- There would be no need for a building called the Temple—each believer in Jesus would be a Temple of the Holy Spirit.
- There would be no need of an exalted priesthood. With the New Covenant each believer is a priest unto the Lord.
- There would also be no single race serving as a doorway to God. The church would be the “chosen generation” and the “One Holy Nation” on earth making the New Covenant House of God a place of prayer for all nations.
The violence meted out by Jesus was not out of character. True Spirituality must never be corrupted by profiteering. To do so is to grieve the Spirit and risk the anger of Jesus. (See Acts 5:1-11!)
May all our houses of prayer be suitable for all nations.
As he approached Jerusalem and saw the city, he wept over it and said, “If you, even you, had only known on this day what would bring you peace-but now it is hidden from your eyes. The days will come upon you when your enemies will build an embankment against you and encircle you and hem you in on every side. They will dash you to the ground, you and the children within your walls. They will not leave one stone on another, because you did not recognize the time of God’s coming to you.”
On reaching Jerusalem, Jesus entered the temple area and began driving out those who were buying and selling there. He overturned the tables of the money changers and the benches of those selling doves, and would not allow anyone to carry merchandise through the temple courts. And as he taught them, he said, “Is it not written: “‘My house will be called a house of prayer for all nations’? But you have made it ‘a den of robbers.'”
Lord Jesus, sometimes in the Bible we see Your anger. I see Your deep rage and sorrow at scenes of injustice. The corruption of worship is a supreme injustice to mankind. Help me honor “Your Father’s House” as a house of prayer for all nations. Help me brook no prejudice there, no power-mongering leaders, and no profiteering of any kind. Instead, help me pray in Your Name and worship in Spirit and Truth. Your cross restored True Worship. Help the prophesy of the angel hosts be fulfilled in Your house—“peace on earth and goodwill toward men.” Amen.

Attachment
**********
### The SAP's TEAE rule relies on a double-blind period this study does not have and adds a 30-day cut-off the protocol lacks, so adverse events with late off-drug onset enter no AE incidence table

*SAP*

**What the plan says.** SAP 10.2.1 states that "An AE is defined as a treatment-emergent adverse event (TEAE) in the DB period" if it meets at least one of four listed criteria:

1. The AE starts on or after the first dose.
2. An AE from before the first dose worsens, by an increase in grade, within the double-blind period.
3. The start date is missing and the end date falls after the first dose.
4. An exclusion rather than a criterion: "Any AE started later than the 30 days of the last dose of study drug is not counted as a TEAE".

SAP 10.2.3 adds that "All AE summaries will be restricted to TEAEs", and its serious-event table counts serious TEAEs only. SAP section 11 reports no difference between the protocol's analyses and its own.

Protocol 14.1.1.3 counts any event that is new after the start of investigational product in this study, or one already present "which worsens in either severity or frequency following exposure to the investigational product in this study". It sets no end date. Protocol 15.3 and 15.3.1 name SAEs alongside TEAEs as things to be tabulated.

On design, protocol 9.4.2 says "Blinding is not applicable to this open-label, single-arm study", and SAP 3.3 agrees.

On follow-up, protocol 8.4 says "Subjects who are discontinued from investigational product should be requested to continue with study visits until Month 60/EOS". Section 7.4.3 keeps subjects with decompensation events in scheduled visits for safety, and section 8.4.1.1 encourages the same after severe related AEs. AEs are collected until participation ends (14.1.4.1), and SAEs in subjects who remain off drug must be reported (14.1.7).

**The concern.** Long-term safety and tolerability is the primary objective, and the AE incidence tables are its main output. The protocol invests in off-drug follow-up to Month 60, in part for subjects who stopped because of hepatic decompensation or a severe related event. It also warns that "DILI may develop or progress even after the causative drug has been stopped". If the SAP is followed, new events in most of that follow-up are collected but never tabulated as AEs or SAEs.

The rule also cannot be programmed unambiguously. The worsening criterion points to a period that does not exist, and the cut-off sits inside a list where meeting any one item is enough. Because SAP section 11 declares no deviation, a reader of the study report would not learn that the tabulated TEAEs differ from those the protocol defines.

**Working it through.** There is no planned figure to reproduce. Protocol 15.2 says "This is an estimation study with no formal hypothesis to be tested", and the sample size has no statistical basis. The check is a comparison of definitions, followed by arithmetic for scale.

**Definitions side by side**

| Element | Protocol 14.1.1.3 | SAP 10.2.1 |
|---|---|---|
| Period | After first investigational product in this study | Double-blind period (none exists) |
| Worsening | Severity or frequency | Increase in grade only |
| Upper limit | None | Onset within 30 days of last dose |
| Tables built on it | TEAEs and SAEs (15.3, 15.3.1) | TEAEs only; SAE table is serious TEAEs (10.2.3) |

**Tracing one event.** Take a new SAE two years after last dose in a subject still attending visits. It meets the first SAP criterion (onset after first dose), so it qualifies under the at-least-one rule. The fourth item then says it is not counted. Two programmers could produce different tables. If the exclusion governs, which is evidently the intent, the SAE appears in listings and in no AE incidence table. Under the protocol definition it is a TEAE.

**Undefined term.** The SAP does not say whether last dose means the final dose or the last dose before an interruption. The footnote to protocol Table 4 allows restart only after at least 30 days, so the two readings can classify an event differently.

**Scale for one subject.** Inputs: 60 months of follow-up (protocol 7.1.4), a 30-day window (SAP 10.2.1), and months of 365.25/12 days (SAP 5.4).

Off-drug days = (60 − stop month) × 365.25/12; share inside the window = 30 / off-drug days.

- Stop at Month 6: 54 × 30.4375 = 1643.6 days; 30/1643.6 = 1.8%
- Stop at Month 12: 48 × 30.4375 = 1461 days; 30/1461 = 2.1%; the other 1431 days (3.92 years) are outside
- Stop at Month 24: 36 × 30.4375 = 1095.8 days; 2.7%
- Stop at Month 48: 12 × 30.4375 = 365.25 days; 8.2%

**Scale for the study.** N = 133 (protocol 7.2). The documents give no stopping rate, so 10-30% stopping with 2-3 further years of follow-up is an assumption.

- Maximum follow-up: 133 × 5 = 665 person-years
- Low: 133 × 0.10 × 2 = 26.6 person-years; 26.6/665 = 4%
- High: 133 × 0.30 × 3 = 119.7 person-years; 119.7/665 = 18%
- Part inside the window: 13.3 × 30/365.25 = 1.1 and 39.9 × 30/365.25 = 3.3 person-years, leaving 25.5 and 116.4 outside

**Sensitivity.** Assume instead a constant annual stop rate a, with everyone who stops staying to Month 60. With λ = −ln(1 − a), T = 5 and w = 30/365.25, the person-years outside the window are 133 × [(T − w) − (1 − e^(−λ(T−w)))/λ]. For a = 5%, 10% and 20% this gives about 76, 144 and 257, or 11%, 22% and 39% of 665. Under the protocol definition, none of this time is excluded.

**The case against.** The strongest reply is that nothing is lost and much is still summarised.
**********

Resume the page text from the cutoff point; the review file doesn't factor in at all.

Jesus Opened Up the Way
Words and Music: Eugene M. Bartlett
1. Jesus Christ the Lord opened up the way to glory
When He died to save us from our ruined state,
And He asks that we shall go tell the world the story,
How His blood will save them from their awful fate.
Jesus opened up the way to heaven’s gate
When He died on the cross,To redeem all the lost;
He prepared the roadThat leads to His abode,
’Tis a road marked by blood But it leads us home to God.
2. And the way is marked by the footprints of the Savior,
With His blood he made it, made it plain and straight;
If you walk that way, it will lead you into heaven,
Lead you safely into glory’s golden gate.
3. Sinner, will you come and join in this heav’nly journey,
Walk the bloody pathway that the Savior trod;
Then when life is over and all the sheaves are garnered,
You will meet the Savior and be not afraid.
© 2017 Stephen R. Phifer All Rights Reserved